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What Makes a President Great?
Academics, journalists, and popular historians agree. Our greatest presidents are the ones who confronted a national crisis and mobilized the entire nation to face it. That’s the conventional wisdom. The chief executives who are celebrated in textbooks and placed in the top echelon of presidents in surveys of experts are the bold” leaders the Woodrow Wilsons and Franklin Roosevelts who reshaped the United States in line with their grand vision” for America.
Unfortunately, along the way, these great” presidents inevitably expanded government and shrunk our liberties.
As the twentieth-century presidency has grown far beyond the bounds the Founders established for the office, the idea that our chief executive is responsible to preserve, protect, and defend the Constitution of the United States” has become a distant memory.
Historian and celebrated Reagan biographer Steven F. Hayward reminds us that the Founders had an entirely different idea of greatness in the presidential office. The personal ambitions, populist appeals, and bribes paid to the voters with their own money that most modern presidents engage in would strike them as instances of the demagoguery they most feared one of the great dangers to the people’s liberty that they wrote the Constitution explicitly to guard against. The Founders, in contrast to today’s historians, expected great presidents to be champions of the limited government established by the Constitution.
Working from that almost forgotten standard of presidential greatness, Steven Hayward offers a fascinating off the beaten track tour through the modern presidency, from the Progressive Era’s Woodrow Wilson to Barack Obama. Along the way, he serves up fresh historical insights, recalls forgotten anecdotes, celebrates undervalued presidents who took important stands in defense of the Constitution and points the way to a revival of truly constitutional government in America.
What you didn’t learn from your history teacher, but will find in The Politically Incorrect Guide™ to the Presidents:
Progressive hero Woodrow Wilson aired a pro Ku Klux Klan movie at the White House
Calvin Coolidge, much mocked by liberal historians as a bland Babbitt, was the last president to write his own speeches, guided the country through years of prosperity and limited government, and was one of the most cultured men ever to live in the White House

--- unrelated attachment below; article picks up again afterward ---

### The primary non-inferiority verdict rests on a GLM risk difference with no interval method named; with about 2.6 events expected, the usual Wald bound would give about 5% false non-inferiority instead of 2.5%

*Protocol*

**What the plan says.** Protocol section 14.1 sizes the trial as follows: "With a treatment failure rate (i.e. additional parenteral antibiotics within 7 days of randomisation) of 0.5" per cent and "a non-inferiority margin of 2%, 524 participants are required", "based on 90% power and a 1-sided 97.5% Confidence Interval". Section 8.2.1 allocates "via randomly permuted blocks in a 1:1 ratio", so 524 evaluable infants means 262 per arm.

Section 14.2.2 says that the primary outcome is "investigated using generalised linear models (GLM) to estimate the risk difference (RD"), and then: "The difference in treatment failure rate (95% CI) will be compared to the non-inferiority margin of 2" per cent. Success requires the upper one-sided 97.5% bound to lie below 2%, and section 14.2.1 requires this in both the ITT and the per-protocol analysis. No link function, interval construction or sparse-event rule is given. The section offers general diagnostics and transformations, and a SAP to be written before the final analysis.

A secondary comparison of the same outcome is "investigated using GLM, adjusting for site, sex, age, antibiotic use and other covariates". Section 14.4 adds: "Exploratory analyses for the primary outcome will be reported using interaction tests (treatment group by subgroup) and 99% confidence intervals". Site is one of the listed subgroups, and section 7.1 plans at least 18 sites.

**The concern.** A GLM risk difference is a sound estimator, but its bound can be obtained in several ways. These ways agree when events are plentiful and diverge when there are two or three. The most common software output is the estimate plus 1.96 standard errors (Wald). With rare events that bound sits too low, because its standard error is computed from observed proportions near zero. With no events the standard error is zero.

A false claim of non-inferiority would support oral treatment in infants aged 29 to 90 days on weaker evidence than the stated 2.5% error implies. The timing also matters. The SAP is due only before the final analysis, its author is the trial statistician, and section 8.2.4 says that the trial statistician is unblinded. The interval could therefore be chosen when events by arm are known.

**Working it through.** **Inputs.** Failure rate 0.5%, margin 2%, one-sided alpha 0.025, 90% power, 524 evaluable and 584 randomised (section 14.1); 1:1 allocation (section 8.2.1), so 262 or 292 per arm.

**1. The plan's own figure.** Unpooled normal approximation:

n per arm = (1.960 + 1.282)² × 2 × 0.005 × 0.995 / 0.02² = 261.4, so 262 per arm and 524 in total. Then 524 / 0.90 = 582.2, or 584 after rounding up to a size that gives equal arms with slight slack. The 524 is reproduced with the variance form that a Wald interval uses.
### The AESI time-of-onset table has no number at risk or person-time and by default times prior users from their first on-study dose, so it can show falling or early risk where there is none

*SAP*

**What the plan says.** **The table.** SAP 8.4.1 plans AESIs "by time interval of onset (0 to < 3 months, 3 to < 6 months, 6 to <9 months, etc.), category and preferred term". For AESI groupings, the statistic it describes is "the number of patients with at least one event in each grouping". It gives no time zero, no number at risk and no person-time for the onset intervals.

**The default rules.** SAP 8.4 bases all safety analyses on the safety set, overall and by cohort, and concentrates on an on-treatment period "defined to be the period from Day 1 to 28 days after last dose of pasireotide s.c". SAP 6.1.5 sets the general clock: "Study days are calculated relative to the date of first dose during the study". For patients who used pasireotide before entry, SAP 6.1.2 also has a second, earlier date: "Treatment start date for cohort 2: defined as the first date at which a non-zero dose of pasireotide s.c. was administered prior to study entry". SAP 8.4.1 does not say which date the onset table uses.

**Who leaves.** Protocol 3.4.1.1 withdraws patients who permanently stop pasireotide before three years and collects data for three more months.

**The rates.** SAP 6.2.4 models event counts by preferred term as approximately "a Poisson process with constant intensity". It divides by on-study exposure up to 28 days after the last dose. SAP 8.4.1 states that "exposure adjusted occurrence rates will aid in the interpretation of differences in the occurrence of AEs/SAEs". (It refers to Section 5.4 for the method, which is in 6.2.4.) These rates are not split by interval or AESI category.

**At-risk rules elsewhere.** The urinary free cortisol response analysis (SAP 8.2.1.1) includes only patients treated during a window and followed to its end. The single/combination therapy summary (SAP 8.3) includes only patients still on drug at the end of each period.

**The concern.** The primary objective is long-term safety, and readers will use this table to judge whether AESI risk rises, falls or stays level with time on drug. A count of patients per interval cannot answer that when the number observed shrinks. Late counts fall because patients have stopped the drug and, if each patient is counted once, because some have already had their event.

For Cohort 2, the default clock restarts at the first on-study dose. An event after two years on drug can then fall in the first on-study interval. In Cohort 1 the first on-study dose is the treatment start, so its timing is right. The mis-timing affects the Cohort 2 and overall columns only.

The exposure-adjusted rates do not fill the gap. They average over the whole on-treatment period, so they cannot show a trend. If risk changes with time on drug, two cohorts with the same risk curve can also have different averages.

Why Eisenhower’s two biggest mistakes as president were, in his own words both sitting on the Supreme Court”
How as president JFK took mind altering drugs, many of them prescribed by a physician he called Dr. Feelgood,” who later lost his medical license for malpractice
Nixon’s hysterically vilified Christmas bombing of North Vietnam in 1972 caused very few civilian casualties and compelled North Vietnam to negotiate an end to the Vietnam War
The misunderestimated George W. Bush read 186 books during his presidency, mostly non fiction, biography, and history
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Grading the presidents—by the Constitution
For a century after the founding, presidents routinely vetoed bills they believed unconstitutional and regularly spoke to the American people on the subject of constitutional government. But beginning with Woodrow Wilson in the Progressive Era, some chief executives have actively sought to undermine the Constitution, and in recent years many presidents have been negligent or simply ignorant about their constitutional responsibilities.
In The Politically Incorrect Guide™ to the Presidents, presidential historian Steven Hayward revives the original standard for judging our presidents. You’ll not only discover which presidents get an F on their efforts to preserve, protect, and defend the Constitution, but also learn about some of the underappreciated constitutional heroes who have been elected to the White House.
Along the way, you’ll also learn:
How the much ridiculed Calvin Coolidge was actually one of our most intellectual presidents, reading classics in the original Greek and Latin for relaxation at night in the White House
How Herbert Hoover, a strong anti-Communist, may have assured the success of the Bolshevik revolution in Russia
Why Eisenhower deliberately stumbled his way through his rare press conferences
How Barack Obama wanted to include Hiroshima and Nagasaki on his world apology tour, but the Japanese government said no thanks
Steven F. Hayward is the F. K. Weyerhaeuser Fellow in Law and Economics at the American Enterprise Institute, a senior fellow at the Pacific Research Institute in San Francisco, and the Thomas Smith Distinguished Visiting Professor at Ashland University. He holds a Ph.D. in American Studies and an M.A. in Government from Claremont Graduate School. Hayward has written for many scholarly and popular publications, including National Review, Reason, the Weekly Standard, the American Spectator, the Claremont Review of Books, Policy Review, the New York Times, and the Wall Street Journal. He is the author of The Real Jimmy Carter; Greatness: Reagan, Churchill, and the Making of Modern Statesmen; The Age of Reagan: The Fall of the Old Liberal Order, 1964–1980; and The Age of Reagan: The Conservative Counterrevolution, 1980–1989.
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Book Description Regnery Publishing, 2012. Paperback. Condition: New. Seller Inventory # DADAX1596987766
Book Description Regnery Pub, 2012. Condition: New. book. Seller Inventory # M1596987766
Book Description Condition: New. New. Seller Inventory # S-1596987766